Prominent Scots Lib Dem quits over party’s “betrayal”

Hugh O'Donnell, the Lib Dem MSP for the Central Scotland region has announced that he is to quit the party and contest the seat in May’s elections as an independent.

Hugh O’Donnell, the Lib Dem MSP for the Central Scotland region has announced that he is to quit the party and contest the seat in May’s elections as an independent. He did so with a swipe at his former party’s “betrayal” at entering a coalition with the Conservatives at Westminster.

Outlining his stinging criticism of Nick Clegg’s decisions to enter a coalition, O’Donnell concluded in the Mail on Sunday:

“Since that fateful day, I have watched helplessly from the sidelines as this Government at Westminster has attacked every vulnerable group in Scotland, from carers to disabled students to migrants, with some of the most draconian policies I have ever seen in the name of cuts.

“Not a word of criticism from the party leadership in Scotland has been uttered – even though the contempt shown for Scotland and, indeed, the federal structure of the party knows no bounds.”

He continued by describing what he has felt has become a reactionary and unprincipled party both north and south of the border, declaring:

“This is not the same party I joined, full of enthusiasm, all those years ago.

“I can no longer be party to the control freakery, the ‘image is everything’ attitude, and the dictatorial style of doing things.

“It is a party I no longer want to be part of and neither should other principled Liberals.”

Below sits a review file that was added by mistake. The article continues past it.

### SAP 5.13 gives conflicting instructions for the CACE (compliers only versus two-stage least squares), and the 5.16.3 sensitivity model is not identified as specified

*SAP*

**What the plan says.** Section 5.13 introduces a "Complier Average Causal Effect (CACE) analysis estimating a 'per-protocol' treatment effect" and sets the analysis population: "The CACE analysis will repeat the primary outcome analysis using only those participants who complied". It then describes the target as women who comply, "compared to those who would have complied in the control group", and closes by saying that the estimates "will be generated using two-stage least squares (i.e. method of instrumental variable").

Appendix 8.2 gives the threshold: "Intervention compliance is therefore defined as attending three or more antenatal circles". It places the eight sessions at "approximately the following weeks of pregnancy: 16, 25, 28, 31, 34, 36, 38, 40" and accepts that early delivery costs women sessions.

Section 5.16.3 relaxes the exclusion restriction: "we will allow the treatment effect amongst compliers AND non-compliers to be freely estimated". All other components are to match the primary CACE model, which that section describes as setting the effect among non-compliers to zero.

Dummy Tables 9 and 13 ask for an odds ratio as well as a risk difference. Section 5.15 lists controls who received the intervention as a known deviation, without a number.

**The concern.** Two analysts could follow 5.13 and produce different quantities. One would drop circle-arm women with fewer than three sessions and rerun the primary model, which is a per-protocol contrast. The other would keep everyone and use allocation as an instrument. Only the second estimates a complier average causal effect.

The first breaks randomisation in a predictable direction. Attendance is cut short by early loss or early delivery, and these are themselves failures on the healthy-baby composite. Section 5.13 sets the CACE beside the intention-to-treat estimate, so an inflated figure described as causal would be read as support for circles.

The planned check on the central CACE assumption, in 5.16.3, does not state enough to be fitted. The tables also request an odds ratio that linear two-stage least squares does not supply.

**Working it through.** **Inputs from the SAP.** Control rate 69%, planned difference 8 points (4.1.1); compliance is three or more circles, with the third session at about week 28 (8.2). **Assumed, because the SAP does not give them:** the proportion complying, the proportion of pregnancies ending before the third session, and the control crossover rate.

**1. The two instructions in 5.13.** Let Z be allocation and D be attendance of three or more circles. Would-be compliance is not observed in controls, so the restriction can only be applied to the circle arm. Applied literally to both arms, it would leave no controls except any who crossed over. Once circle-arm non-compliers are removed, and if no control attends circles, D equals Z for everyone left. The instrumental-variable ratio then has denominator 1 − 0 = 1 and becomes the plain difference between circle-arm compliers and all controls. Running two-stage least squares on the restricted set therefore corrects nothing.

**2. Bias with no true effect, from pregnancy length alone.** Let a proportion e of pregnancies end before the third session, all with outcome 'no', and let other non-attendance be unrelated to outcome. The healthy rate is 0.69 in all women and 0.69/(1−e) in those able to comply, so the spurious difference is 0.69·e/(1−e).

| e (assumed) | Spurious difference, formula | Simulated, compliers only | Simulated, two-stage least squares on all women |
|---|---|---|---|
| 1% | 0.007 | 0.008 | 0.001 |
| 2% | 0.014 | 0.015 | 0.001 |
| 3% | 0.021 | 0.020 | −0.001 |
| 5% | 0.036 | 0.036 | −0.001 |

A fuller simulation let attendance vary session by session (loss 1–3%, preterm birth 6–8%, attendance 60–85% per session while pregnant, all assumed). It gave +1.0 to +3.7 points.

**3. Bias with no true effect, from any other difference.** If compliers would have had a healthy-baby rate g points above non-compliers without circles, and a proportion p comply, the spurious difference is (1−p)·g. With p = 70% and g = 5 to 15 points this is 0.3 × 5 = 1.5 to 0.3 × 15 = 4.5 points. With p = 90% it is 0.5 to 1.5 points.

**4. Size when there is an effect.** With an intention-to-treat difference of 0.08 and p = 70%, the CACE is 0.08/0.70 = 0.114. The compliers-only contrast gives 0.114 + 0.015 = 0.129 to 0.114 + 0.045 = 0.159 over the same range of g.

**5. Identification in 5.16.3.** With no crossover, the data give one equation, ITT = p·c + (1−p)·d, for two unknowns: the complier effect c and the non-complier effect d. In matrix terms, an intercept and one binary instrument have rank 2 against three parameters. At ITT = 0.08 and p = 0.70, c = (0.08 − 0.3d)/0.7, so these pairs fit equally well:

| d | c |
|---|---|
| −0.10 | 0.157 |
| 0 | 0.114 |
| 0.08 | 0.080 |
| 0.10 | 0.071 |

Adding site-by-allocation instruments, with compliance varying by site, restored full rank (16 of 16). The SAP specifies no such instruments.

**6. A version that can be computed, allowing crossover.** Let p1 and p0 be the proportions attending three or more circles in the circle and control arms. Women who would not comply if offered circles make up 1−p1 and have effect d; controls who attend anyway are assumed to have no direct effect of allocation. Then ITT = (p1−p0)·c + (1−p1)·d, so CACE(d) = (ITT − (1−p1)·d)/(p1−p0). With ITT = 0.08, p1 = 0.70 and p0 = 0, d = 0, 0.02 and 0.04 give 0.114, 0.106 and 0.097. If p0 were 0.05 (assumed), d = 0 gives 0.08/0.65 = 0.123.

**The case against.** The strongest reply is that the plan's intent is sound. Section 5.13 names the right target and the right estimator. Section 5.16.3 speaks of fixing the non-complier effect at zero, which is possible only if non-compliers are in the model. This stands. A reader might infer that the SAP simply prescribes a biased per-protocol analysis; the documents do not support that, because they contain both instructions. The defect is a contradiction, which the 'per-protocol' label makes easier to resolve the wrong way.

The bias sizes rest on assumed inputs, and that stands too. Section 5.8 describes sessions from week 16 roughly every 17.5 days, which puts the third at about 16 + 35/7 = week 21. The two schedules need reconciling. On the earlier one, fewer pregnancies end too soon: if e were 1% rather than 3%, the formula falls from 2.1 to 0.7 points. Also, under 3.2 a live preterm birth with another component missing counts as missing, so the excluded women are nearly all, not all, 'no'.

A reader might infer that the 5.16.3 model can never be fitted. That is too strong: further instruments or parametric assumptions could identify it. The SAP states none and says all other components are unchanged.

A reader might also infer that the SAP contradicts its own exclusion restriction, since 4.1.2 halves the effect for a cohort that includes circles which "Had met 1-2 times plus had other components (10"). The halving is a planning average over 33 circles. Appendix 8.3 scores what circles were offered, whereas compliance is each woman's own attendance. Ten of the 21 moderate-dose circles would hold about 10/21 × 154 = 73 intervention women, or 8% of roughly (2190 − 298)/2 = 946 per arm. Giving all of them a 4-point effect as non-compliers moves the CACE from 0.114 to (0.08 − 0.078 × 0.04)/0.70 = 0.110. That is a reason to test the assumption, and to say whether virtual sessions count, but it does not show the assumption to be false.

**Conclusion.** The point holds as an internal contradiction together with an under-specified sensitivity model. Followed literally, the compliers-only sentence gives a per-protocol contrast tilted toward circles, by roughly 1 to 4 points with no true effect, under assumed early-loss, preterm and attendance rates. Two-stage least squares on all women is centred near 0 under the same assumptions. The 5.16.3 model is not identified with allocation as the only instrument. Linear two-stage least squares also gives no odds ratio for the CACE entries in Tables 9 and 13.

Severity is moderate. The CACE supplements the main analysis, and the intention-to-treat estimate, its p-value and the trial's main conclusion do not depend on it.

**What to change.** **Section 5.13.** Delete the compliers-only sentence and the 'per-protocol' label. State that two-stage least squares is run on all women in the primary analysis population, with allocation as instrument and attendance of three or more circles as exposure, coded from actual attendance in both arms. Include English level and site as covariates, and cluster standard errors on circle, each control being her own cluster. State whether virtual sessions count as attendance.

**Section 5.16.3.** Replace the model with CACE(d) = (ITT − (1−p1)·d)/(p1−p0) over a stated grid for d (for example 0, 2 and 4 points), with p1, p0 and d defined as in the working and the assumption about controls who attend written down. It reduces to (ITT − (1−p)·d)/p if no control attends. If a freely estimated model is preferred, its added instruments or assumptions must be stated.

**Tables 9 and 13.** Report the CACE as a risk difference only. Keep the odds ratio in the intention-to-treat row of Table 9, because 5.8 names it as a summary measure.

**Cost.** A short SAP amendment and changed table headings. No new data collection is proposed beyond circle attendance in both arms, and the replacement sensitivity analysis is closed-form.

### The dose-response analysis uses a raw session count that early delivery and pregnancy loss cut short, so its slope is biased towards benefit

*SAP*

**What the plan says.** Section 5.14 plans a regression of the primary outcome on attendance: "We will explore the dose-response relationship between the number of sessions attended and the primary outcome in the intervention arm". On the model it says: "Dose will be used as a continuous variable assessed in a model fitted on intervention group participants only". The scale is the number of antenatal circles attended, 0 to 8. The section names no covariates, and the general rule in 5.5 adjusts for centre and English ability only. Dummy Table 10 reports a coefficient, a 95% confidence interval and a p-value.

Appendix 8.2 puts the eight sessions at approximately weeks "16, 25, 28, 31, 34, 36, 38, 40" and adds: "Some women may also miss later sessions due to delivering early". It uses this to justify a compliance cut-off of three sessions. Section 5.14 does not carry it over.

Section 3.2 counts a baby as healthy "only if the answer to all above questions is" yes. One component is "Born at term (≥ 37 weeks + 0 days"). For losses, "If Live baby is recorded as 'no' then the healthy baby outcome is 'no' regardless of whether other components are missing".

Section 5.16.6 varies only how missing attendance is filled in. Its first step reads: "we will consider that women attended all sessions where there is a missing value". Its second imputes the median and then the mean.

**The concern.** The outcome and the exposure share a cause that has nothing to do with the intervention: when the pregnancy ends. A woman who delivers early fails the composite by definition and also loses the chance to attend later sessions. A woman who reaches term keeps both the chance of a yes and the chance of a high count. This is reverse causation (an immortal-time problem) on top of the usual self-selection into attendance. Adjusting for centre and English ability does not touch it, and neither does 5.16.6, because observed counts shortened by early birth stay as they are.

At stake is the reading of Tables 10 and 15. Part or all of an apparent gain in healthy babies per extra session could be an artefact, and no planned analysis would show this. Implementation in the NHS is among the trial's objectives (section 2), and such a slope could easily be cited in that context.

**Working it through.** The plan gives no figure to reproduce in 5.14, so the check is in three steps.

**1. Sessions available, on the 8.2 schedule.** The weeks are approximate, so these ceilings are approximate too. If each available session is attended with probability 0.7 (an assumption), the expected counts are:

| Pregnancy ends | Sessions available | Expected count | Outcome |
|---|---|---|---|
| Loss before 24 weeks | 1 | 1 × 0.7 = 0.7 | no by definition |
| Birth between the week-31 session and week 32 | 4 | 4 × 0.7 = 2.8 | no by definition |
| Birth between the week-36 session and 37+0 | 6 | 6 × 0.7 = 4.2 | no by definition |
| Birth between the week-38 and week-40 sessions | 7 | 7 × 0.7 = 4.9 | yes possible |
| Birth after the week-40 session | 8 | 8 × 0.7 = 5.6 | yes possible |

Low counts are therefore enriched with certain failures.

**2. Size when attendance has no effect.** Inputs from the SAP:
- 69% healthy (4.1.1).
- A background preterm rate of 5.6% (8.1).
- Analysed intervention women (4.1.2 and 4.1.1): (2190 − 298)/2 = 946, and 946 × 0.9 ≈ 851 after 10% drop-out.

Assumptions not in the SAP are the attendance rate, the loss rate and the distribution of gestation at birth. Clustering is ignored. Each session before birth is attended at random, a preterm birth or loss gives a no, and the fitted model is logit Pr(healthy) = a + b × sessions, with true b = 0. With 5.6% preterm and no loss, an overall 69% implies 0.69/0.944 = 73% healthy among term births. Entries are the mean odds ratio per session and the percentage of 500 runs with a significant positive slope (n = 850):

The resignation will cause deep concern for the Lib Dems as they look set to fair badly in May’s elections to Holyrood, with the most recent ICM polling putting the party on just 10% in the constituency vote and 9% on the list vote. It has also previously been reported that the Scottish party has been looking for a ways of distancing itself from London.  

Meanwhile, the Coalition has been accused of a lack of joined up thinking following the budget.

In his statement last week, Chancellor George Osborne hailed the launch of a consultation on merging national insurance and income tax as an “historic” opportunity to simplify the tax system. However, the decision could mean a fundamental revision and delay of the Scotland Bill providing for Holyrood to gain new  tax-varying powers, which had been based on the assumption that national insurance would remain administered by the UK Government.

Criticising the decision, John Aldridge, a former Finance Direct for the Scottish Executive, and a member of the Calman Commission  concluded:

“My main criticism is that the [UK] Government is not being joined up at all – in that you have a Chancellor who is coming up with the idea of merging income tax and national insurance at the same time as putting a bill through parliament in which national insurance is symbolic of the Union and income tax is less so.”

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